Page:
(This article belongs to the Special Issue Molecular Research in Plant Secondary Metabolism 2015)
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Open AccessArticle
Increased Uptake of Chelated Copper Ions by Lolium perenne Attributed to Amplified Membrane and Endodermal Damage
Int. J. Mol. Sci. 2015, 16(10), 25264-25284; https://doi.org/10.3390/ijms161025264
Received: 16 August 2015 / Revised: 1 October 2015 / Accepted: 15 October 2015 / Published: 23 October 2015
Cited by 2 | PDF Full-text (2251 KB) | HTML Full-text | XML Full-text
Abstract
The contributions of mechanisms by which chelators influence metal translocation to plant shoot tissues are analyzed using a combination of numerical modelling and physical experiments. The model distinguishes between apoplastic and symplastic pathways of water and solute movement. It also includes the barrier [...] Read more.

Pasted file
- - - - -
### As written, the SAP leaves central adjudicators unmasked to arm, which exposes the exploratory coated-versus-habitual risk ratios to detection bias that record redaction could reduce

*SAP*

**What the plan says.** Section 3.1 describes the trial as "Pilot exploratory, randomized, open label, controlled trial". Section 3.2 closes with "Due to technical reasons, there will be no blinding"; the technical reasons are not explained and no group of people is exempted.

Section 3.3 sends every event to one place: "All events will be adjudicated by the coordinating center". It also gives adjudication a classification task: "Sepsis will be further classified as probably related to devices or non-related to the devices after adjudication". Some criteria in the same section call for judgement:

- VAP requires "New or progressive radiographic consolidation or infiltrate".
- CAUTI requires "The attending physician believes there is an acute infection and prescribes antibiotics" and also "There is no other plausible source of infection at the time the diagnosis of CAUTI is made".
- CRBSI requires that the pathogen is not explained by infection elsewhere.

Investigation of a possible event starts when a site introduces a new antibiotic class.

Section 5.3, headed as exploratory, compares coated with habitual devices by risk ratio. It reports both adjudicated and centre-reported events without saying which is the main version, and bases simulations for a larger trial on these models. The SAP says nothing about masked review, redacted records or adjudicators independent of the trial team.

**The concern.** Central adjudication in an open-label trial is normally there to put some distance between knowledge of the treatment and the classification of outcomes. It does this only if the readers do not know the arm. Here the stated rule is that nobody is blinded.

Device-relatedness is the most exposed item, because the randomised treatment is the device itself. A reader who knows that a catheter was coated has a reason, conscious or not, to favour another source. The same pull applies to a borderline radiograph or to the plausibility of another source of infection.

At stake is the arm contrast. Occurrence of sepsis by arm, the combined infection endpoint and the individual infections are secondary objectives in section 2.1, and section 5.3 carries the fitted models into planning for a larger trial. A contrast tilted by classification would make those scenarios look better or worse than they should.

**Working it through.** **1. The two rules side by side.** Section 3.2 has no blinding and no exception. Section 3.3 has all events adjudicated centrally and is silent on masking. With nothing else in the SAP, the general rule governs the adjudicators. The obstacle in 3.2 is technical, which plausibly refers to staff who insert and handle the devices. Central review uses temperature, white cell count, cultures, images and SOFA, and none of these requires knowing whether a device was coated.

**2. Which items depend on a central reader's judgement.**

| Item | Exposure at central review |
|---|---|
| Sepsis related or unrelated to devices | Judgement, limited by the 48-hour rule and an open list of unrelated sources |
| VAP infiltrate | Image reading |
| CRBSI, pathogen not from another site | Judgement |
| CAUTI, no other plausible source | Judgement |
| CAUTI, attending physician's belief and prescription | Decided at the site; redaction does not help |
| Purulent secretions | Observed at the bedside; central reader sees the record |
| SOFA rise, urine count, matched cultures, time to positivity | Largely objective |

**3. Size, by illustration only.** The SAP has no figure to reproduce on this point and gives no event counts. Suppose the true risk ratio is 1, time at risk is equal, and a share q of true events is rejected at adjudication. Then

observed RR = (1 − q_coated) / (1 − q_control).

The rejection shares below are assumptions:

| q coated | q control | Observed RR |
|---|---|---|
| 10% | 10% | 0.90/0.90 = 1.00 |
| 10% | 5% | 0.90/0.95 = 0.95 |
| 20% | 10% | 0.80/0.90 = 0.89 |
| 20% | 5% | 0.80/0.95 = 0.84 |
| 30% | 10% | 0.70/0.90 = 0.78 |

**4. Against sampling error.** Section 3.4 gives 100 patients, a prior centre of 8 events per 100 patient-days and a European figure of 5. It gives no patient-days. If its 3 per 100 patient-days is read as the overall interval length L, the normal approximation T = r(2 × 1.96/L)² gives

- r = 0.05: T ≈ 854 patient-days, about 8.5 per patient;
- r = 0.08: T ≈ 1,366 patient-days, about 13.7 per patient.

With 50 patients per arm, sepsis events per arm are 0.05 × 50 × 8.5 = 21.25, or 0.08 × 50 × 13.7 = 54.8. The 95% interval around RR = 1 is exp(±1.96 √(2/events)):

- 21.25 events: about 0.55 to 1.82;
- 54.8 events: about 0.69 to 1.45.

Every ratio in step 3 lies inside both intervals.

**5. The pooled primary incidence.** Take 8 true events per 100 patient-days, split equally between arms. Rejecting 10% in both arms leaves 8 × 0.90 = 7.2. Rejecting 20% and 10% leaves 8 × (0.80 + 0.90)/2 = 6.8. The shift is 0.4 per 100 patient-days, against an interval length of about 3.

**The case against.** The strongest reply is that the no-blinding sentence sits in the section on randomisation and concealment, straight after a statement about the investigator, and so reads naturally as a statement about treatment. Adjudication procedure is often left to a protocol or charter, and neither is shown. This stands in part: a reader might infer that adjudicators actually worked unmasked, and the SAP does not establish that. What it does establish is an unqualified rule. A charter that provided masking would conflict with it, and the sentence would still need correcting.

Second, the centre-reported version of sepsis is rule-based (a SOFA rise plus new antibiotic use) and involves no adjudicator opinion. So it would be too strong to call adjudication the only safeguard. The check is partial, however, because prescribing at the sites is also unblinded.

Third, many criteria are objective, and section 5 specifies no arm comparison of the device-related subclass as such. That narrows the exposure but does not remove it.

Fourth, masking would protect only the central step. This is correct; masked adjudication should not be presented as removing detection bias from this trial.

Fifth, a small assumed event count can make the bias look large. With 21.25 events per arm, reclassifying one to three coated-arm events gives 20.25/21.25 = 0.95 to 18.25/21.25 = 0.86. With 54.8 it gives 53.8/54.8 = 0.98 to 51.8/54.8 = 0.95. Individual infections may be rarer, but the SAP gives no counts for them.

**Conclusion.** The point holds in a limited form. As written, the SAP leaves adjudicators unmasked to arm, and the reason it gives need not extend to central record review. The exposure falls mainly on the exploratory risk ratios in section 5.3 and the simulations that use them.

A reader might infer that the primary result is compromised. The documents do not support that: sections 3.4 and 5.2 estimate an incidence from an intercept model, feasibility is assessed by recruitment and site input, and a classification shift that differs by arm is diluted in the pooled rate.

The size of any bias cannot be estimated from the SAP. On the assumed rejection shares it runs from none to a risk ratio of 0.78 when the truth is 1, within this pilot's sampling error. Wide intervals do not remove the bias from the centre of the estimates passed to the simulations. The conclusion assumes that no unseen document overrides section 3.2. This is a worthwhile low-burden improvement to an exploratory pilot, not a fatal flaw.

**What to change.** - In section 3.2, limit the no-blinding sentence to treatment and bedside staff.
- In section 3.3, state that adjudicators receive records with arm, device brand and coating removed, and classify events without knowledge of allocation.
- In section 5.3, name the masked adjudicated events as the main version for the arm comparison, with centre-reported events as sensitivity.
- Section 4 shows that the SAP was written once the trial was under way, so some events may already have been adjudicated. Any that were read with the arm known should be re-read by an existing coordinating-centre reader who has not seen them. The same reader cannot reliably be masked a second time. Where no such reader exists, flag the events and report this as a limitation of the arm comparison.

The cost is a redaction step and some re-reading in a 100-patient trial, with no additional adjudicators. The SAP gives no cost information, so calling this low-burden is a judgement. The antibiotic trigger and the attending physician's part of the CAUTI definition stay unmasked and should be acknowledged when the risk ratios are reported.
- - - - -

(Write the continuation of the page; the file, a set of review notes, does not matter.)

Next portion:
The contributions of mechanisms by which chelators influence metal translocation to plant shoot tissues are analyzed using a combination of numerical modelling and physical experiments. The model distinguishes between apoplastic and symplastic pathways of water and solute movement. It also includes the barrier effects of the endodermis and plasma membrane. Simulations are used to assess transport pathways for free and chelated metals, identifying mechanisms involved in chelate-enhanced phytoextraction. Hypothesized transport mechanisms and parameters specific to amendment treatments are estimated, with simulated results compared to experimental data. Parameter values for each amendment treatment are estimated based on literature and experimental values, and used for model calibration and simulation of amendment influences on solute transport pathways and mechanisms. Modeling indicates that chelation alters the pathways for Cu transport. For free ions, Cu transport to leaf tissue can be described using purely apoplastic or transcellular pathways. For strong chelators (ethylenediaminetetraacetic acid (EDTA) and diethylenetriaminepentaacetic acid (DTPA)), transport by the purely apoplastic pathway is insufficient to represent measured Cu transport to leaf tissue. Consistent with experimental observations, increased membrane permeability is required for simulating translocation in EDTA and DTPA treatments. Increasing the membrane permeability is key to enhancing phytoextraction efficiency. Full article